Expansion of the high school through an external addition: Simply adding new wings on the high school was considered in various ways. This approach would result in a mixture of new and existing classroom spaces, so some classes and some students would benefit from the new space and others less so. The high school site is already built-out so making room for new external additions would result in the loss of fields and substantial parking. Costs would not be less for an external addition compared to the current courtyard infill design, and, since parking is already an issue at the school, costs could even be higher if additional land for parking or construction of a parking garage were undertaken to replace lost space for parking. The purchase of the adjacent Westminster Campus was also considered including the submission of a formal proposal which was not accepted by the owner of the property. 


Alternate locations for a new school: Over the last several years the district worked with the municipality to identify and investigate over a dozen locations. This included consideration of purchase offers on multiple properties prior to the pursuit of the currently targeted property. While each site offered positive and negatives for consideration, the current site provided the best overall opportunity for the district both today and long term.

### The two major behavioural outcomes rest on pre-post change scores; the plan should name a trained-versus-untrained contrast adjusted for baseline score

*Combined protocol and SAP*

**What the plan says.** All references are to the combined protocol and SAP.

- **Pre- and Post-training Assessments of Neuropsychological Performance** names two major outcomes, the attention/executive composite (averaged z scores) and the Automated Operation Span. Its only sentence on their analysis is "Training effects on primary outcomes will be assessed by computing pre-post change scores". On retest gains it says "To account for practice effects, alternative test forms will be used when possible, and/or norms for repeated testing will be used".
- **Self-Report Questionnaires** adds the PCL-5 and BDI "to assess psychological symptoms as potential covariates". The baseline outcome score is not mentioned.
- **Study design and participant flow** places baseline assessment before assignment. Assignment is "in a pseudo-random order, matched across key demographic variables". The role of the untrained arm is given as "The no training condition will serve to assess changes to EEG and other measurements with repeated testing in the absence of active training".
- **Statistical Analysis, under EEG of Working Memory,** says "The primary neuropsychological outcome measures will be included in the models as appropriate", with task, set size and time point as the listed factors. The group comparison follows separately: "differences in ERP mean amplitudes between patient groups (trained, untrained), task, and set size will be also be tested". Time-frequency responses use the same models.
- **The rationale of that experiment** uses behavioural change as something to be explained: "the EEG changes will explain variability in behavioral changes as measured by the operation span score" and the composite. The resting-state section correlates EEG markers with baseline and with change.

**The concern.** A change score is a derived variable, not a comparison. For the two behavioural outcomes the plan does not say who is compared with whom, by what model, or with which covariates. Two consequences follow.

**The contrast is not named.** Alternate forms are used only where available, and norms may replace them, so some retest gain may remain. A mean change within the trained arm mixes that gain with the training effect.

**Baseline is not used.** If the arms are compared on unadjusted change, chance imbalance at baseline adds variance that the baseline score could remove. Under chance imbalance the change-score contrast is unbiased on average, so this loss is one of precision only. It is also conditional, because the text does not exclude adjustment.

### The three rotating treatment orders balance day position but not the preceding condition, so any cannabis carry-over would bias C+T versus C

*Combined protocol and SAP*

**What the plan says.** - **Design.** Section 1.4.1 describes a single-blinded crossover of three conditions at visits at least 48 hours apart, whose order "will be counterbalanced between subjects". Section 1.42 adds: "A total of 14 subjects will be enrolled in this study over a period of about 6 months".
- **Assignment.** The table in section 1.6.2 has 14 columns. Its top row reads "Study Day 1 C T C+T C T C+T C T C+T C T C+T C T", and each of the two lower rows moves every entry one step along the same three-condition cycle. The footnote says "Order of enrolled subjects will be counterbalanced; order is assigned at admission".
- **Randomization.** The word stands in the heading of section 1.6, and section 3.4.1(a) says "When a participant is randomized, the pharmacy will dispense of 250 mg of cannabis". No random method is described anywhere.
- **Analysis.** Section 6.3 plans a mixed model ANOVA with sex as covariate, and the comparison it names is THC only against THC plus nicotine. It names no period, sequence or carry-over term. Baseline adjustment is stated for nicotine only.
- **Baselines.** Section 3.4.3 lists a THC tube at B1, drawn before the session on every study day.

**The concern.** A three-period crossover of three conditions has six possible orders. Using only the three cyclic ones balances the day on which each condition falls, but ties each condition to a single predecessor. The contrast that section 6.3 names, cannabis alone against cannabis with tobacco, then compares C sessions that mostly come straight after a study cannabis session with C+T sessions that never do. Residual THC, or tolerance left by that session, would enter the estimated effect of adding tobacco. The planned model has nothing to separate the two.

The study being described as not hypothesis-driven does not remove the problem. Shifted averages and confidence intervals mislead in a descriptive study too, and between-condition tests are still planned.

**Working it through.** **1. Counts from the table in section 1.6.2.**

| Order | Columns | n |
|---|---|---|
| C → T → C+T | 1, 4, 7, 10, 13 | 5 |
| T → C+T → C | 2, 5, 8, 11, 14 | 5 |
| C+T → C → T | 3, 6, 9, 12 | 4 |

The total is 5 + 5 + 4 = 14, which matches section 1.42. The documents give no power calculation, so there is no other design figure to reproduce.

Why Undertake These Improvements Now?

  1. Our schools have been operating over capacity for a number of years. The enrollment has reached a critical point at the middle school and high school, where enrollments exceed educational capacity by 101 and 190 students respectively. Enrollment district-wide has grown 10% in the past five years and is projected to continue growing at all levels, potentially reaching levels up to 1,500 students over capacity in the next 10 years.